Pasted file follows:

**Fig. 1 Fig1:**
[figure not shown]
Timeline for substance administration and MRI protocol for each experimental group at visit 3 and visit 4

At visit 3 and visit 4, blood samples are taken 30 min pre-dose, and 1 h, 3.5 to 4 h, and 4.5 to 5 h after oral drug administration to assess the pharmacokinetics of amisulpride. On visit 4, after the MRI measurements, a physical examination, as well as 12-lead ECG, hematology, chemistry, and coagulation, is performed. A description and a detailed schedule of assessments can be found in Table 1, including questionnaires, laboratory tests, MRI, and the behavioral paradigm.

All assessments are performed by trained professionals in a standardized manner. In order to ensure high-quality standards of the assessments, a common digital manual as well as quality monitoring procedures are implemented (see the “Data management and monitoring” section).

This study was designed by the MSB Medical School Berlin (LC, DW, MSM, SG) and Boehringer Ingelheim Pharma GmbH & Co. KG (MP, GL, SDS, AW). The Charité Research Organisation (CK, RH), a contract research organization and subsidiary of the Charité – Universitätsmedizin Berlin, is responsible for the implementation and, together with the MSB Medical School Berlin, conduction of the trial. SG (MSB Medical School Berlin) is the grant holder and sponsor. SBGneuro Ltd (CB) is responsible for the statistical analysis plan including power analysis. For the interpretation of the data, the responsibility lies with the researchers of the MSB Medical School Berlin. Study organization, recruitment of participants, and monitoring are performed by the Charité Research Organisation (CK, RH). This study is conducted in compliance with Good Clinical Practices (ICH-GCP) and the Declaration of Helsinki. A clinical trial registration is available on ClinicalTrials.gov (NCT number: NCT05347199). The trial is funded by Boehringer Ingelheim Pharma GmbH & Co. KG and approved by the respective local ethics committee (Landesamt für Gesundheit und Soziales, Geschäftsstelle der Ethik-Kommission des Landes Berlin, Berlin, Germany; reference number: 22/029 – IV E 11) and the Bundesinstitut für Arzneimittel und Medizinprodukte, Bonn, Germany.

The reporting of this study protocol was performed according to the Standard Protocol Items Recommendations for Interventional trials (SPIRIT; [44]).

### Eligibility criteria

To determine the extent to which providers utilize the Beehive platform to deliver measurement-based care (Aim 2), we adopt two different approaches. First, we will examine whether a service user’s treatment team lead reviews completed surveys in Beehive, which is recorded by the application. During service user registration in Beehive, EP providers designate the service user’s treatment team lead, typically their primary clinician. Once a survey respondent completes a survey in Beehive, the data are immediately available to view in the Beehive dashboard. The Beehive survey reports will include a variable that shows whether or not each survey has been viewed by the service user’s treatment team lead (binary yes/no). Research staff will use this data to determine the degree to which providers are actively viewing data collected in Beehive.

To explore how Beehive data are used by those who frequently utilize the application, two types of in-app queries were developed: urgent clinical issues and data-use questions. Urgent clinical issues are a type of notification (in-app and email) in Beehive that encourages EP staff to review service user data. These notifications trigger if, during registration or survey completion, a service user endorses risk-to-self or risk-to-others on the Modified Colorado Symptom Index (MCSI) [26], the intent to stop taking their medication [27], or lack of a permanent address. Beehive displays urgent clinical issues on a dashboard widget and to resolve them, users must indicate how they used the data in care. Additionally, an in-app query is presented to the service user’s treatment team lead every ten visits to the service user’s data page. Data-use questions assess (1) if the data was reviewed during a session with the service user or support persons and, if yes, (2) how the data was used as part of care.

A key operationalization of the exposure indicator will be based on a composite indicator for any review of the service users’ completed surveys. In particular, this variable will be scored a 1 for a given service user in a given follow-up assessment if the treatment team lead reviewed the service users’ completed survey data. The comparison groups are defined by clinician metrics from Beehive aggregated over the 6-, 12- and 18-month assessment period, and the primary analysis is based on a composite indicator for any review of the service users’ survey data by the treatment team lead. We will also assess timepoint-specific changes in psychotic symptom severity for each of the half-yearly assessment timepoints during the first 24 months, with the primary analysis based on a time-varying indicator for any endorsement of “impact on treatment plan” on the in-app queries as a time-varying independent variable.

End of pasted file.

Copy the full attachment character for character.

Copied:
**Fig. 1 Fig1:**
[figure not shown]
Timeline for substance administration and MRI protocol for each experimental group at visit 3 and visit 4

At visit 3 and visit 4, blood samples are taken 30 min pre-dose, and 1 h, 3.5 to 4 h, and 4.5 to 5 h after oral drug administration to assess the pharmacokinetics of amisulpride. On visit 4, after the MRI measurements, a physical examination, as well as 12-lead ECG, hematology, chemistry, and coagulation, is performed. A description and a detailed schedule of assessments can be found in Table 1, including questionnaires, laboratory tests, MRI, and the behavioral paradigm.

All assessments are performed by trained professionals in a standardized manner. In order to ensure high-quality standards of the assessments, a common digital manual as well as quality monitoring procedures are implemented (see the “Data management and monitoring” section).

This study was designed by the MSB Medical School Berlin (LC, DW, MSM, SG) and Boehringer Ingelheim Pharma GmbH & Co. KG (MP, GL, SDS, AW). The Charité Research Organisation (CK, RH), a contract research organization and subsidiary of the Charité – Universitätsmedizin Berlin, is responsible for the implementation and, together with the MSB Medical School Berlin, conduction of the trial. SG (MSB Medical School Berlin) is the grant holder and sponsor. SBGneuro Ltd (CB) is responsible for the statistical analysis plan including power analysis. For the interpretation of the data, the responsibility lies with the researchers of the MSB Medical School Berlin. Study organization, recruitment of participants, and monitoring are performed by the Charité Research Organisation (CK, RH). This study is conducted in compliance with Good Clinical Practices (ICH-GCP) and the Declaration of Helsinki. A clinical trial registration is available on ClinicalTrials.gov (NCT number: NCT05347199). The trial is funded by Boehringer Ingelheim Pharma GmbH & Co. KG and approved by the respective local ethics committee (Landesamt für Gesundheit und Soziales, Geschäftsstelle der Ethik-Kommission des Landes Berlin, Berlin, Germany; reference number: 22/029 – IV E 11) and the Bundesinstitut für Arzneimittel und Medizinprodukte, Bonn, Germany.

The reporting of this study protocol was performed according to the Standard Protocol Items Recommendations for Interventional trials (SPIRIT; [44]).

### Eligibility criteria

To determine the extent to which providers utilize the Beehive platform to deliver measurement-based care (Aim 2), we adopt two different approaches. First, we will examine whether a service user’s treatment team lead reviews completed surveys in Beehive, which is recorded by the application. During service user registration in Beehive, EP providers designate the service user’s treatment team lead, typically their primary clinician. Once a survey respondent completes a survey in Beehive, the data are immediately available to view in the Beehive dashboard. The Beehive survey reports will include a variable that shows whether or not each survey has been viewed by the service user’s treatment team lead (binary yes/no). Research staff will use this data to determine the degree to which providers are actively viewing data collected in Beehive.

To explore how Beehive data are used by those who frequently utilize the application, two types of in-app queries were developed: urgent clinical issues and data-use questions. Urgent clinical issues are a type of notification (in-app and email) in Beehive that encourages EP staff to review service user data. These notifications trigger if, during registration or survey completion, a service user endorses risk-to-self or risk-to-others on the Modified Colorado Symptom Index (MCSI) [26], the intent to stop taking their medication [27], or lack of a permanent address. Beehive displays urgent clinical issues on a dashboard widget and to resolve them, users must indicate how they used the data in care. Additionally, an in-app query is presented to the service user’s treatment team lead every ten visits to the service user’s data page. Data-use questions assess (1) if the data was reviewed during a session with the service user or support persons and, if yes, (2) how the data was used as part of care.

A key operationalization of the exposure indicator will be based on a composite indicator for any review of the service users’ completed surveys. In particular, this variable will be scored a 1 for a given service user in a given follow-up assessment if the treatment team lead reviewed the service users’ completed survey data. The comparison groups are defined by clinician metrics from Beehive aggregated over the 6-, 12- and 18-month assessment period, and the primary analysis is based on a composite indicator for any review of the service users’ survey data by the treatment team lead. We will also assess timepoint-specific changes in psychotic symptom severity for each of the half-yearly assessment timepoints during the first 24 months, with the primary analysis based on a time-varying indicator for any endorsement of “impact on treatment plan” on the in-app queries as a time-varying independent variable.